Mass Spectrometry Imaging of Biological Tissue
Submitting InstitutionSheffield Hallam University
Unit of AssessmentBiological Sciences
Summary Impact TypeTechnological
Research Subject Area(s)
Physical Sciences: Other Physical Sciences
Chemical Sciences: Analytical Chemistry
Biological Sciences: Biochemistry and Cell Biology
Summary of the impact
Clench's research on Matrix Assisted Laser
Desorption Ionisation - Mass Spectrometry
Imaging (MALDI-MSI) technologies has impacted directly
on pharmaceutical industry practice regarding studies of drug distribution
studies in biological tissues, providing increased information, more
rapidly. Companies have benefitted from long-term relationships with Clench's
Bioanalysis Research Group and seek its expertise for consultancy purposes.
Former members of Clench's group hold key positions in industry,
implementing and further developing these technologies. Francese has
had significant success in applying MALDI-MSI to analysis of latent
fingermarks for forensic applications benefiting Home Office scientists and
crime scene investigation units. Research advances in MALDI-MSI by Clench
and Francese are patented and exploited via licensing.
Clench has a track record of research at Sheffield Hallam
University (SHU) (1993-current) in novel applications of mass
spectrometry, working with global pharmaceutical companies, to advance
techniques applied to distribution of drugs and their metabolic
derivatives in biological tissues. Further collaborations in MALDI-MSI,
led by Clench with colleagues at Bradford, York and Sheffield
universities, resulted in highly cited publications.
Clench's initial research, as a senior lecturer at SHU, was funded
by Pfizer Global R&D 1999 -2003 (grant 1) to investigate methods of
adapting MALDI-MSI to study the distribution of pharmaceuticals in
biological tissues. In 2004, Clench's group published the first
European paper on MALDI-MSI of pharmaceuticals in Europe and only the
second in the world. Co-authored with a Pfizer scientist, this publication
(reference 1) detailed a method for studying the distribution of an
anti-fungal compound in skin. Further work with Syngenta (Bracknell, UK)
identified agrochemicals in plants and led to the application of MALDI-MSI
in the horticultural sector (reference 2). Distribution of the
bioreductive drug AQ4N and its active metabolite in solid tumours was
reported in 2007 in association with researchers at the Institute of
Cancer Therapeutics, University of Bradford (reference 3).
Clench received funding from the Engineering and Physical Sciences
Research Council (EPSRC) with the Royal Society of Chemistry to support
two Analytical Science CASE studentships in collaboration with Applied
Biosystems/MDS Sciex, manufacturers of mass spectrometers, to develop
instrumentation for MALDI-MSI and to expand the range of applications
(grant 2). High repetition lasers and aspects of sample preparation for
small molecules were investigated. One key development was the adaptation
of a commercial QqTOF mass spectrometer to incorporate a 20kHz Nd:YVO4laser;
it provided a novel patented method for homogenising the laser beam
(Patent GB2460478B, EP2297770B) resulting in higher quality images
(reference 4). Clench improved the specificity of MALDI-MSI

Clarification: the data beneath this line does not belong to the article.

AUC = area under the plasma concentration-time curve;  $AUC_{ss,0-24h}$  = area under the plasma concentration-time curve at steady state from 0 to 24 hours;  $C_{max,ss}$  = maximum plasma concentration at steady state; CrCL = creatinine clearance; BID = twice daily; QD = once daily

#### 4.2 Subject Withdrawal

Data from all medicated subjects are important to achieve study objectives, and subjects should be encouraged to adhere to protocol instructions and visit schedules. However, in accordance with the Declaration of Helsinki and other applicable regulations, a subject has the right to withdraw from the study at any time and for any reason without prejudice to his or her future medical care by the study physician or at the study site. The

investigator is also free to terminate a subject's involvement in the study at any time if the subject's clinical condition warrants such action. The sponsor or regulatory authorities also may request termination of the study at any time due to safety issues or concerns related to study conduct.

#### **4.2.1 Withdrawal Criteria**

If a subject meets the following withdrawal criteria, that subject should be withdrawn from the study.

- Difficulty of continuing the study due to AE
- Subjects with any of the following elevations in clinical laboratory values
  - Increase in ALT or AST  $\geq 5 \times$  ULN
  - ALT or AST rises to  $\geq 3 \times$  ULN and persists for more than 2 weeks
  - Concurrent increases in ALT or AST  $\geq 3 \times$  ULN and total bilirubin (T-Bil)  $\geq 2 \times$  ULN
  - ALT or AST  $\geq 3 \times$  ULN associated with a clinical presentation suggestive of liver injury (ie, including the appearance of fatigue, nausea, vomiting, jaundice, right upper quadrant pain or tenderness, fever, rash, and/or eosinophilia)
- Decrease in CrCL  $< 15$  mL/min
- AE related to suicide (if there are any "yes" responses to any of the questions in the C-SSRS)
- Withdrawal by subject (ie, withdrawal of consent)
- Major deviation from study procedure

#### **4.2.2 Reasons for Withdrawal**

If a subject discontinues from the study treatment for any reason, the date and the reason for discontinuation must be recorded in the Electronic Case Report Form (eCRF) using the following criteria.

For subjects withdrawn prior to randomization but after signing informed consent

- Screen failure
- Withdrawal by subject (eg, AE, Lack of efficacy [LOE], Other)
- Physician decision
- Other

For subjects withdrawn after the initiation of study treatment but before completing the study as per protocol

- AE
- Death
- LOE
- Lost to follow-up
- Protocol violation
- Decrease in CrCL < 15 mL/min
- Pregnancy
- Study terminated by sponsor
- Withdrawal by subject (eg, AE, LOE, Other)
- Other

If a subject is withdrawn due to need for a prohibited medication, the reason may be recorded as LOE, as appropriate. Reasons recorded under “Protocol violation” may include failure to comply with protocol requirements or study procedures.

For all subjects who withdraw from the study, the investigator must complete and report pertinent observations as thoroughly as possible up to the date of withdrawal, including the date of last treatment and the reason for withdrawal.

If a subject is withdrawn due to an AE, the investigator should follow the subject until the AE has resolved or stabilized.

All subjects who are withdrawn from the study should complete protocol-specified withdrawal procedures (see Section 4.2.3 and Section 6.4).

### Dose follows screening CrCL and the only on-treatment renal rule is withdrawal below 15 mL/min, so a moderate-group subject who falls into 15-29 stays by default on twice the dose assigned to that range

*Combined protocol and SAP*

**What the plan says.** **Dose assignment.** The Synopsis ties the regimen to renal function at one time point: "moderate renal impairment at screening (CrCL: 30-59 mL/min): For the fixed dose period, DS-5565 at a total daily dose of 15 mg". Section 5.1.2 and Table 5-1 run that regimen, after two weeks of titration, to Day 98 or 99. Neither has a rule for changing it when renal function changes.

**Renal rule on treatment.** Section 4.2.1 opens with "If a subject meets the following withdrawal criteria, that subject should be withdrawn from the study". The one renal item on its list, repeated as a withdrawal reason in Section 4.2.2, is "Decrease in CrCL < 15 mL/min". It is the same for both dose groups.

analysis for small molecules and proteins in collaboration with Syngenta
and GlaxoSmithKline (GSK) (grants 3, 4). This research enhanced the
technique by incorporation of ion-mobility separation (IMS) in conjunction
with MALDI-MSI to give increased specificity in images generated by ions
of the same m/z, based on separation by conformation (reference
5). Clench has an on-going collaboration with Waters Corporation
in co-development of instrumentation and software for Matrix Assisted
Laser Desorption Ionisation Ion Mobility Separation Mass Spectrometry
In 2008, Clench was invited by Cancer Research UK, together with
Professors Tozer and Paley at the University of Sheffield, to submit an
application, which was subsequently funded (£200,654, amount received by
SHU) to investigate protein signatures in tumours following
vascular-targeted therapies (grant 5). This led to 5 high impact papers
including reference 5. Funding was also obtained from the European
Cosmetic Agency (grant 6) to use MALDI-MSI to analyse ex vivo
human skin for the identification of irritants and sensitisers.
Francese, who joined SHU in 2008 in her first lectureship post,
collaborated with Clench on a number of aspects of MALDI-MSI
including the adaptation of the laser in mass spectrometers to improve
image visualisation (reference 4). Francese then went on to adapt
the technique of MALDI-MSI for examination of latent fingermarks, which
combined identification of an individual with information on the chemical
content of fingermarks (reference 6). This research led to two patented
technologies (GB2489215B and GB2493998A, in the UK and pending
international applications WO2012120279 and WO2013027011). Eleven peer
reviewed papers on the developments of this technique for fingermark
analysis have been published and funding from the Home Office (grant 9)
obtained to determine the feasibility of incorporating MALDI-MSI into
routine fingermark analysis.
Grants 7, 8 and 10 demonstrate GSK's continued support and interest in
MALDI-MSI research in the Bioanalysis research group at SHU.
References to the research
1. Bunch J, Clench MR, Richards DS (2004) Determination of
pharmaceutical compounds in skin by imaging matrix-assisted laser
desorption/ionisation mass spectrometry.
Rapid Communications in Mass Spectrometry, 18, 3051-3060. (66
citations). DOI: 10.1002/rcm.1725
2. Mullen AK, Clench MR, Crosland S, Sharples KR (2005)
Determination of agrochemical compounds in soya plants by imaging
matrix-assisted laser desorption/ionisation mass spectrometry. Rapid
Communications in Mass Spectrometry, 19, 2507-2516. (28 citations).